After completing his bachelor's degree in chemical engineering in India, Divyam Shah knew he needed a graduate degree to work in the biopharmaceutical industry. He chose the Master's in Biotechnology and Pharmaceutical Engineering (MS-BTPE) program at Carnegie Mellon because, unlike many other programs he looked at, it gives him the biological sciences background he lacked.
Shah was first introduced to engineering through an Elements of Mechanical Engineering course in high school. Even though he "learned about all the fun stuff that mechanical engineers do," Shah says that chemical engineering fascinated him because everything around us, from water to our headphones, is made up of chemicals. "The first sentence that an undergraduate professor said to me is, 'Chemical engineers are universal engineers.' That felt to be of great help to me," he says.
The MS-BTPE program was formed in 2019 to prepare biology and engineering BS graduates for careers in the pharmaceutical industry. In bringing together students from both disciplines, the program mirrors what happens in industry.
Shah plans to go into pharmaceutical research and development. Courses on protein based drug development and immunoengineering drug development are preparing him for this path. "In these courses," he says, "I've been involved in projects designing novel drugs and novel targets for drugs."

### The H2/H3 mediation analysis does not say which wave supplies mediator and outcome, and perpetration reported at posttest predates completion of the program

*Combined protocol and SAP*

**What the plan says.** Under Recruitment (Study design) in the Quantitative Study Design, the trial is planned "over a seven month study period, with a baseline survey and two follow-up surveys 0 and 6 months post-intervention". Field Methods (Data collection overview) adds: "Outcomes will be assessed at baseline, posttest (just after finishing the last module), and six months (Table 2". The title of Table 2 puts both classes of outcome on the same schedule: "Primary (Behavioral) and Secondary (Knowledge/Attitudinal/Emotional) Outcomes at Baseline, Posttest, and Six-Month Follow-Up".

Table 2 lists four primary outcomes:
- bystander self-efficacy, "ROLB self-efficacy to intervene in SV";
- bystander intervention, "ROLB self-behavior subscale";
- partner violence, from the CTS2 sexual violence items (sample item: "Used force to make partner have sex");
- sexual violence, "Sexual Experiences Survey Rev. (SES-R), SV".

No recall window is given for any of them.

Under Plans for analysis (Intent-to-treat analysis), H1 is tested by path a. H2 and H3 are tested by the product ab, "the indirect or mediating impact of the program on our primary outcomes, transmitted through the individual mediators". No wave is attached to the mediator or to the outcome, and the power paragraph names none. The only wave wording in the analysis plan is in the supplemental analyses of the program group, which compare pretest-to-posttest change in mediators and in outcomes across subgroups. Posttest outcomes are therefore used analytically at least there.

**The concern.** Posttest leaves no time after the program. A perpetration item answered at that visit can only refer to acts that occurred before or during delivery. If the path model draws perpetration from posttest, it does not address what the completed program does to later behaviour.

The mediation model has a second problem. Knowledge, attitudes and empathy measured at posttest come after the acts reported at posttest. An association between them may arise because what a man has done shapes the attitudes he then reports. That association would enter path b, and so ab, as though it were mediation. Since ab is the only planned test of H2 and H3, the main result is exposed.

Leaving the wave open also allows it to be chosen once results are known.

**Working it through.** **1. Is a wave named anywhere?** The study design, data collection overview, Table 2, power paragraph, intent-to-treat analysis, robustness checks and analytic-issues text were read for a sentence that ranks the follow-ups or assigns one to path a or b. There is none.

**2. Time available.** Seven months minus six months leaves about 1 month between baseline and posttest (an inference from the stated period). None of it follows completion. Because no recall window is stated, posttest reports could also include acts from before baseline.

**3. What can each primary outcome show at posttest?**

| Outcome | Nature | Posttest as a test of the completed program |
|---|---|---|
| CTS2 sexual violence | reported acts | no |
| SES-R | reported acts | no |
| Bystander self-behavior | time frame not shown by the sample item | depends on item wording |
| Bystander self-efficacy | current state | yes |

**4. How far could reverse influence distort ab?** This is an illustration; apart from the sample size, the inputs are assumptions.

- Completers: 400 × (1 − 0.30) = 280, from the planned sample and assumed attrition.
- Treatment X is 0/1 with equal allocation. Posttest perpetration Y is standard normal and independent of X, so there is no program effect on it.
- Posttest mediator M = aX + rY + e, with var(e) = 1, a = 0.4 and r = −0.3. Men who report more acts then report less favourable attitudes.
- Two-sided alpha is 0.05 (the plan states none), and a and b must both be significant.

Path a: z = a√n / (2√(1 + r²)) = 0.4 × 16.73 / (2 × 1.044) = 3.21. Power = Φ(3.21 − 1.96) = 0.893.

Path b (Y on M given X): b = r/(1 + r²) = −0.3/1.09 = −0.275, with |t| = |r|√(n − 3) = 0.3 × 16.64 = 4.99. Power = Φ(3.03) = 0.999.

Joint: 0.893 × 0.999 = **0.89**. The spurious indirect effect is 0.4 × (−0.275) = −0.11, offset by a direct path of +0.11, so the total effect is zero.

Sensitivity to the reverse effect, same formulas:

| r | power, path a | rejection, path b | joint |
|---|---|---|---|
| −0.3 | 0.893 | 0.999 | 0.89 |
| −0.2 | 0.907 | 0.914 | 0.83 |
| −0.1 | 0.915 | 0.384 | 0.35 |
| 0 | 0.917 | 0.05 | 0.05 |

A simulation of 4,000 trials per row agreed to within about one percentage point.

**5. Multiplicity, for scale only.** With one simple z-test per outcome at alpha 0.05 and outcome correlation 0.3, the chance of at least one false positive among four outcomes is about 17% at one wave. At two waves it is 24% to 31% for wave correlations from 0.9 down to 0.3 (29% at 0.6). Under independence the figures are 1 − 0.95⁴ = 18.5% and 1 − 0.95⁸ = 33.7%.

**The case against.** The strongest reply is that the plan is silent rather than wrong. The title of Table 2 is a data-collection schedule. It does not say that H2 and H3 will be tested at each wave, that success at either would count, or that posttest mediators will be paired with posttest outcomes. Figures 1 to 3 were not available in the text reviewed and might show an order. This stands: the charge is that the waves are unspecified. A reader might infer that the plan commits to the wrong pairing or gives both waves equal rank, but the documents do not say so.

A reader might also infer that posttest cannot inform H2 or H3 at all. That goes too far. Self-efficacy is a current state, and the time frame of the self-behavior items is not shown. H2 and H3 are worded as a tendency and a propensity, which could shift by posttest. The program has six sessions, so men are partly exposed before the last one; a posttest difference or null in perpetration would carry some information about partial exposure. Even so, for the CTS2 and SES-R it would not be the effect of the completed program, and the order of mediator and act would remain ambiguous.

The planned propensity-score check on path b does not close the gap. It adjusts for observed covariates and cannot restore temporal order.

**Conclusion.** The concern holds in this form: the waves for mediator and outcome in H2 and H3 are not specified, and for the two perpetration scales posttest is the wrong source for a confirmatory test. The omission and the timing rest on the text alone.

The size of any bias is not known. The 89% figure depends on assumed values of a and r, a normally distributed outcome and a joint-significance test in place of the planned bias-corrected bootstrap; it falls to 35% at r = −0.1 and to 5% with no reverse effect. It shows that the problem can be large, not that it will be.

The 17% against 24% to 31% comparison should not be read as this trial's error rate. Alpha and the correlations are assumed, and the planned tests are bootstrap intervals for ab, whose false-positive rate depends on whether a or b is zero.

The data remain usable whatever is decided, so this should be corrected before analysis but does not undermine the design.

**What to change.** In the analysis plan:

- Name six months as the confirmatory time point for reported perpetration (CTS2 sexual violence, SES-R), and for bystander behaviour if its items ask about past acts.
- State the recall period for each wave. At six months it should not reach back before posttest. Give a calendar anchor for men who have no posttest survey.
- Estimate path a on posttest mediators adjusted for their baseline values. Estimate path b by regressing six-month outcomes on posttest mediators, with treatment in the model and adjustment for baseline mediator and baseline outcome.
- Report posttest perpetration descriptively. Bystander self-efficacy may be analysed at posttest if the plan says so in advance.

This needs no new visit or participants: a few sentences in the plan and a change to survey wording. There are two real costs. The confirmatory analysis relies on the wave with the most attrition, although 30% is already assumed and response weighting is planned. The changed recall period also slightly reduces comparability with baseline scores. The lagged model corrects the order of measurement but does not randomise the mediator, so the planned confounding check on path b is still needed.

In his second semester, Shah took a bioseparations and spectroscopy course taught by Jim Schneider, professor of chemical engineering. "Right now in my internship, I'm working on high performance liquid chromatography and UV spectroscopy. All those concepts were taught to me by Jim Schneider," he says.
Shah's summer internship is with Lonza, one of the world's largest contract development and manufacturing organizations (CDMO). Shah is at their R&D site in Tampa, FL, where they manufacture small tablets on a small scale, test them, and then transfer the technology to the manufacturing team in preparation for clinical trials.
Shah's work at Lonza involves optimizing and developing new formulations and novel drug delivery systems. "For example, I'm working on tiny tablets that can be delivered through a nasogastric tube," he says. "By going through the nose and directly into the stomach, this drug delivery system helps patients who are unconscious or who cannot swallow."
At the end of the workday, Shah loves walking and listening to music, watching cricket, and playing table tennis.
He is enjoying the weather in Tampa, which he describes as almost the same as his hometown in India. "It resonates with me, and I really love the vibe of this place," he says.